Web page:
British public wrong about nearly everything, survey shows

Research shows public opinion often deviates from facts on key social issues including crime, benefit fraud and immigration

A new survey for the Royal Statistical Society and King's College London shows public opinion is repeatedly off the mark on issues including crime, benefit fraud and immigration.

The research, carried out by Ipsos Mori from a phone survey of 1,015 people aged 16 to 75, lists ten misconceptions held by the British public. Among the biggest misconceptions are:

- Benefit fraud: the public think that £24 of every £100 of benefits is fraudulently claimed. Official estimates are that just 70 pence in every £100 is fraudulent - so the public conception is out by a factor of 34.

- Immigration: some 31 per cent of the population is thought to consist of recent immigrants, when the figure is actually 13 per cent. Even including illegal immigrants, the figure is only about 15 per cent. On the issue of ethnicity, black and Asian people are thought to make up 30 per cent of the population, when the figure is closer to 11 per cent.

-  Crime: some 58 per cent of people do not believe crime is falling, when the Crime Survey for England and Wales shows that incidents of crime were 19 per cent lower in 2012 than in 2006/07 and 53 per cent lower than in 1995. Some 51 per cent think violent crime is rising, when it has fallen from almost 2.5 million incidents in 2006/07 to under 2 million in 2012.

- Teen pregnancy is thought to be 25 times higher than the official estimates: 15 per cent of of girls under 16 are thought to become pregnant every year, when official figures say the amount is closer to 0.6 per cent.

Among the other surprising figures are that 26 per cent of people think foreign aid is in the top three items the Government spends money on (it actually makes up just 1.1 per cent of expenditure), and that 29 per cent of people think more is spent on Jobseekers' Allowance than pensions.

In fact we spend 15 times more on pensions - £4.9 billion on JSA vs £74.2 billion on pensions.

Hetan Shah, executive director of the Royal Statistical Society, said: "Our data poses real challenges for policymakers. How can you develop good policy when public perceptions can be so out of kilter with the evidence?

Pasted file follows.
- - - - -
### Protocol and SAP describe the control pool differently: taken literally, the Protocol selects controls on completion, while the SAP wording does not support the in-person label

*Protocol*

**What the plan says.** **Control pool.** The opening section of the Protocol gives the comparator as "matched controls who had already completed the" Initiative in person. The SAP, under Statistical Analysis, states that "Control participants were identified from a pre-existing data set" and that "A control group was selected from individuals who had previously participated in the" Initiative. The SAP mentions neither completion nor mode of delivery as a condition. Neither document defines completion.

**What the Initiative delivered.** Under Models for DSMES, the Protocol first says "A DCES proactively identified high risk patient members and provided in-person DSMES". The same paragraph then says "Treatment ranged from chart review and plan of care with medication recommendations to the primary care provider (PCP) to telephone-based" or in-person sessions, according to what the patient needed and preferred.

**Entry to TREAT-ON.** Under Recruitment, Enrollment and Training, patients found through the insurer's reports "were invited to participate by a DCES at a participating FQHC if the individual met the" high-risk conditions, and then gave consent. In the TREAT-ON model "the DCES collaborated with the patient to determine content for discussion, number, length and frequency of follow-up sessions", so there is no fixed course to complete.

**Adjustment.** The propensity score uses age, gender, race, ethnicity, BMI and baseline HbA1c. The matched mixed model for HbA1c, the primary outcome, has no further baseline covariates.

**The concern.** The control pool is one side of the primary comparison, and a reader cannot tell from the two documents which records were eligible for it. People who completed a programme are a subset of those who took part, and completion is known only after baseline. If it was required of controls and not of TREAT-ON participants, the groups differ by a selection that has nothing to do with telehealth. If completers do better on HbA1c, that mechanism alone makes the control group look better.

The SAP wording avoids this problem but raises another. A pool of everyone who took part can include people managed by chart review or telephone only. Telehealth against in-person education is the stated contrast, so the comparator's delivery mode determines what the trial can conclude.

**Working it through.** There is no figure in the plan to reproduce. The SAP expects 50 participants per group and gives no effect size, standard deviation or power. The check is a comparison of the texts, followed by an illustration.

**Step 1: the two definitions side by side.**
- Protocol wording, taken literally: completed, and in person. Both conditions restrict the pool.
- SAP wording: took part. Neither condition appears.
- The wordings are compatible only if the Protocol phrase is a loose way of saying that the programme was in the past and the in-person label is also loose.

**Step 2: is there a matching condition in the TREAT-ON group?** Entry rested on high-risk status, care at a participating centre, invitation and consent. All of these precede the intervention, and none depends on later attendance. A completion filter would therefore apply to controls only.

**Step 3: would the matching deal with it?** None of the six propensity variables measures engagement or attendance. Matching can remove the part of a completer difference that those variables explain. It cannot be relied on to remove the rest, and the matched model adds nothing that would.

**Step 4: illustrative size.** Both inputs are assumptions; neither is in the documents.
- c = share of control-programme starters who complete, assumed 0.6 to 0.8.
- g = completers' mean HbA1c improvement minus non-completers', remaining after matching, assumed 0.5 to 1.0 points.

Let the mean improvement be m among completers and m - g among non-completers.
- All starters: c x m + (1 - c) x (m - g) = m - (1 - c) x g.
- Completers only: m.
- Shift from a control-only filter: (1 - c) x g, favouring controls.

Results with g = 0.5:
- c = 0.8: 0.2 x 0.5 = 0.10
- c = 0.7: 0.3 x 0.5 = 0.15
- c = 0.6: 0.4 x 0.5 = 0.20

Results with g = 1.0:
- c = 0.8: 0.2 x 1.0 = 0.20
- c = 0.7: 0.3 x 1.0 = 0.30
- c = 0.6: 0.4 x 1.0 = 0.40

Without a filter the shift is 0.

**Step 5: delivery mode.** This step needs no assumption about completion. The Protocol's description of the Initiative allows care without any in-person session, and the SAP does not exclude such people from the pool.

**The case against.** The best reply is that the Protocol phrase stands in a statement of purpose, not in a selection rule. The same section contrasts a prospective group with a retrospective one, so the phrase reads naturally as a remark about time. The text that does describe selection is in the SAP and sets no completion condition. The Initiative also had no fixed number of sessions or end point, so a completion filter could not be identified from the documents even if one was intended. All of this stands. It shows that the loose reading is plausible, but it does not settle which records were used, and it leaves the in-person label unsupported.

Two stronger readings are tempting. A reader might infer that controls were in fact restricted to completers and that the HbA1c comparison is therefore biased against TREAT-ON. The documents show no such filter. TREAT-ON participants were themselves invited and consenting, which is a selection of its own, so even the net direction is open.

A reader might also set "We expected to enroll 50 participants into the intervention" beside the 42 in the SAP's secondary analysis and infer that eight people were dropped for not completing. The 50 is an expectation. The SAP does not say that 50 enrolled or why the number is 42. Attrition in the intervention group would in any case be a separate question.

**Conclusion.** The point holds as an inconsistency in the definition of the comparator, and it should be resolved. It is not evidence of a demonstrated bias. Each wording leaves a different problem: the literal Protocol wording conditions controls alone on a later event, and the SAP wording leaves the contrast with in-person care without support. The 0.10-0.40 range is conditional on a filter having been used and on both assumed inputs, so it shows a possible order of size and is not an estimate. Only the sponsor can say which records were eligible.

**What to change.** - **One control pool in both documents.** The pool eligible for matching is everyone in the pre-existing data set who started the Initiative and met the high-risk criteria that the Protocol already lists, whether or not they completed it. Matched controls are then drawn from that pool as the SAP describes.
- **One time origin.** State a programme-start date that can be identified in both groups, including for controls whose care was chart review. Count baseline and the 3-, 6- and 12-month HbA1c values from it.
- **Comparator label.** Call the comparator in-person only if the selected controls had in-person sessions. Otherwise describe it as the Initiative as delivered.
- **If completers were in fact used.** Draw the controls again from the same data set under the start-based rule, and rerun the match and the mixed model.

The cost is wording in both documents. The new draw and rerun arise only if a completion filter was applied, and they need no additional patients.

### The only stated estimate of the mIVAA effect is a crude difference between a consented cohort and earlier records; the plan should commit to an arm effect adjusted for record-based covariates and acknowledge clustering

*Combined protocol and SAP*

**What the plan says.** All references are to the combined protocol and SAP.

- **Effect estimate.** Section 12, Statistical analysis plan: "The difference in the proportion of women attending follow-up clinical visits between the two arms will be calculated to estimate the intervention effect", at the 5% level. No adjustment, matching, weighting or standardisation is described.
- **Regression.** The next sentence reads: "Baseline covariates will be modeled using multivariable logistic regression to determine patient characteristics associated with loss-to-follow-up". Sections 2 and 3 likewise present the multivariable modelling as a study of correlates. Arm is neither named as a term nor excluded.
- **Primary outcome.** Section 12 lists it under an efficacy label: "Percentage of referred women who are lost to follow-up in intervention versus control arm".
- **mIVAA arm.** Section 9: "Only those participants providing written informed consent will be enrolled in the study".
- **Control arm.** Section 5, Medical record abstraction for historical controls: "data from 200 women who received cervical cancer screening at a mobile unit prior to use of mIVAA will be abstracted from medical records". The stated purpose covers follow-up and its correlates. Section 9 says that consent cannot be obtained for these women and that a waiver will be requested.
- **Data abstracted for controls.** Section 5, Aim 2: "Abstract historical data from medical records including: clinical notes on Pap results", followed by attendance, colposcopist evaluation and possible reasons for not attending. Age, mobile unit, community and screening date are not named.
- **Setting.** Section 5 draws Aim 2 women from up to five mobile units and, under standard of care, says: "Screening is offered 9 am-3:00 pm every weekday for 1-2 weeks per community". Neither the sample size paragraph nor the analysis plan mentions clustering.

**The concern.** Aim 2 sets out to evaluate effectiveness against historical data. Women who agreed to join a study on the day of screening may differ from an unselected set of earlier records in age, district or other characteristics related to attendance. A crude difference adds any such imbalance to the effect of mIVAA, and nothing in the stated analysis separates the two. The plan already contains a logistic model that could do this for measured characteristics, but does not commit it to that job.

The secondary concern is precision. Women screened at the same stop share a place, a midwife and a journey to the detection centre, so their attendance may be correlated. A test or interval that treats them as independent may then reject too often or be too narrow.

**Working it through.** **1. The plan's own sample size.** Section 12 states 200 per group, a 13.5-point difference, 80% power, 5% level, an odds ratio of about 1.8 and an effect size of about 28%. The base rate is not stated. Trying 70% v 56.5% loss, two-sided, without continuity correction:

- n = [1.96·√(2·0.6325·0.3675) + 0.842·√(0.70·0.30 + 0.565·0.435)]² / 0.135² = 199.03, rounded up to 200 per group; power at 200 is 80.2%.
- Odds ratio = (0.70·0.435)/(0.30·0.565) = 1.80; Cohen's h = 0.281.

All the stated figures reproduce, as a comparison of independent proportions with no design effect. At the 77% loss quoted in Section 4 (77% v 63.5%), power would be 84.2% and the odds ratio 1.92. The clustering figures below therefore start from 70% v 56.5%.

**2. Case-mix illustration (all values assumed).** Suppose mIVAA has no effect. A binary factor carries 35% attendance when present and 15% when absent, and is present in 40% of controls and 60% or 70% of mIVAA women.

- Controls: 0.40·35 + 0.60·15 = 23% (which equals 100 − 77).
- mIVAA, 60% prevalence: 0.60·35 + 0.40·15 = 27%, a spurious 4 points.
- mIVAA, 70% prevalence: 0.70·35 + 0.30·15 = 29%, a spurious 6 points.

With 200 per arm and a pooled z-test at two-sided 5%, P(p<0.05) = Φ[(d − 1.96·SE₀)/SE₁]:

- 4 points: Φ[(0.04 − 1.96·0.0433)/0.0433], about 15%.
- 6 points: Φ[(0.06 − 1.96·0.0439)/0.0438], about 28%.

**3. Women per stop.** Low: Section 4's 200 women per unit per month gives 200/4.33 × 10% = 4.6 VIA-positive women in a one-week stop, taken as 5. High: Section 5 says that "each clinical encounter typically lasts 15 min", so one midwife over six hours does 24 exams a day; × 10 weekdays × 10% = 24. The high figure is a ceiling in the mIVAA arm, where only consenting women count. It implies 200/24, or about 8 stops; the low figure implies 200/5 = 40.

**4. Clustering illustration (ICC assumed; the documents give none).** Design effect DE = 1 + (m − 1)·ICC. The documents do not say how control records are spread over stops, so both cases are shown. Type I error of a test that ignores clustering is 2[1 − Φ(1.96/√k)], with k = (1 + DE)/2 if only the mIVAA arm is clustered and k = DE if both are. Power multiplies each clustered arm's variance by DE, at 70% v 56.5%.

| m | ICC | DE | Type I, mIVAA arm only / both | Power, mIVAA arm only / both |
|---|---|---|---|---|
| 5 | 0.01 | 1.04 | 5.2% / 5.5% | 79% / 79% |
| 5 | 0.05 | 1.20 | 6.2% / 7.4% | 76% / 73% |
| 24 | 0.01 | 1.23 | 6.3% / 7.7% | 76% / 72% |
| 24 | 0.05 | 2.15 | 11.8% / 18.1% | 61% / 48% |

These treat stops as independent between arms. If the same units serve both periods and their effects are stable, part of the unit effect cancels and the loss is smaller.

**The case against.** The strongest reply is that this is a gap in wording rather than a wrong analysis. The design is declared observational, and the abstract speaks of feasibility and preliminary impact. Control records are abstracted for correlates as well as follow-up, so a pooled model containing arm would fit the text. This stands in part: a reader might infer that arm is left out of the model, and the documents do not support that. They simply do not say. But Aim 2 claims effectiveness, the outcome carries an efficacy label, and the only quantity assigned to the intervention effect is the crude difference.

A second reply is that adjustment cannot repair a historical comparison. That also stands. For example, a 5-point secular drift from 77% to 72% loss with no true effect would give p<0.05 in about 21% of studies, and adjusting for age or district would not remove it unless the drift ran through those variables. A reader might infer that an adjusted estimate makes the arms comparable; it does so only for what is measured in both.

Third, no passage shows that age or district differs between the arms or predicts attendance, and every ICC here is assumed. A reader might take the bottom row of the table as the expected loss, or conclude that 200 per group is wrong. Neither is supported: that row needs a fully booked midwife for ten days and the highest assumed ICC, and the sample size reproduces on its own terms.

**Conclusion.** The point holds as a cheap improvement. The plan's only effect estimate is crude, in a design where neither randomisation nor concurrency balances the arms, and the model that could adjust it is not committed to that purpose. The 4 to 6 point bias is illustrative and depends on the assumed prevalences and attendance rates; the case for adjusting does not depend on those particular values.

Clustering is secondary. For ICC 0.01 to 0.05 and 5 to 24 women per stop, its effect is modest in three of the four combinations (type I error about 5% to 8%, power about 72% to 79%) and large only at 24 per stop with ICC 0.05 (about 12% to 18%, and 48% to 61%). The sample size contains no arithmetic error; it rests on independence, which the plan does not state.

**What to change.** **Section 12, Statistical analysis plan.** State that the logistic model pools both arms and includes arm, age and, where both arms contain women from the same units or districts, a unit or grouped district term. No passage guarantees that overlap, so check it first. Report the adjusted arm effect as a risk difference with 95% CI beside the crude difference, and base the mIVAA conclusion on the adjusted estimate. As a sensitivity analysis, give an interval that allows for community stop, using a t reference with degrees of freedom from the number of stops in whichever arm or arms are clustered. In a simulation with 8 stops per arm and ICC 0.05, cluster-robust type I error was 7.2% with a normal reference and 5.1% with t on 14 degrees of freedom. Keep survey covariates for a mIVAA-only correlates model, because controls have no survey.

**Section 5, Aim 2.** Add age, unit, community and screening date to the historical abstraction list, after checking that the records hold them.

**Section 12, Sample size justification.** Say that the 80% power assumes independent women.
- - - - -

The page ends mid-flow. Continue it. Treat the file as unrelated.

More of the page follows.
"We need to see three things happen. First, politicians need to be better at talking about the real state of affairs of the country, rather than spinning the numbers. Secondly, the media has to try and genuinely illuminate issues, rather than use statistics to sensationalise.

"And finally we need better teaching of statistical literacy in schools, so that people get more comfortable in understanding evidence."

Bobby Duffy, the managing director of Ipsos Mori Social Research Institute, said: "A lack of trust in government information is also very evident in other questions in the survey - so 'myth-busting' is likely to prove a challenge on many of these issues.  But it is still useful to understand where people get their facts most wrong."

Suggested Topics
Start your day with The Independent, sign up for daily news emails
Latest stories from i100
Have you tried new the Independent Digital Edition apps?
SPONSORED FEATURES
Independent Dating
and  

By clicking 'Search' you
are agreeing to our
Terms of Use.

iJobs Job Widget
iJobs General

Guru Careers: Copywriter / Direct Response Copywriter

£20k plus sales linked bonus. : Guru Careers: We are seeking a Copywriter to j...

Recruitment Genius: Accounting Technician

£17000 - £18000 per annum: Recruitment Genius: A fantastic opportunity has bec...

Guru Careers: 3D Creative Designer

Up to £26k DOE: Guru Careers: A Junior / Mid-Level 3D Creative Designer is nee...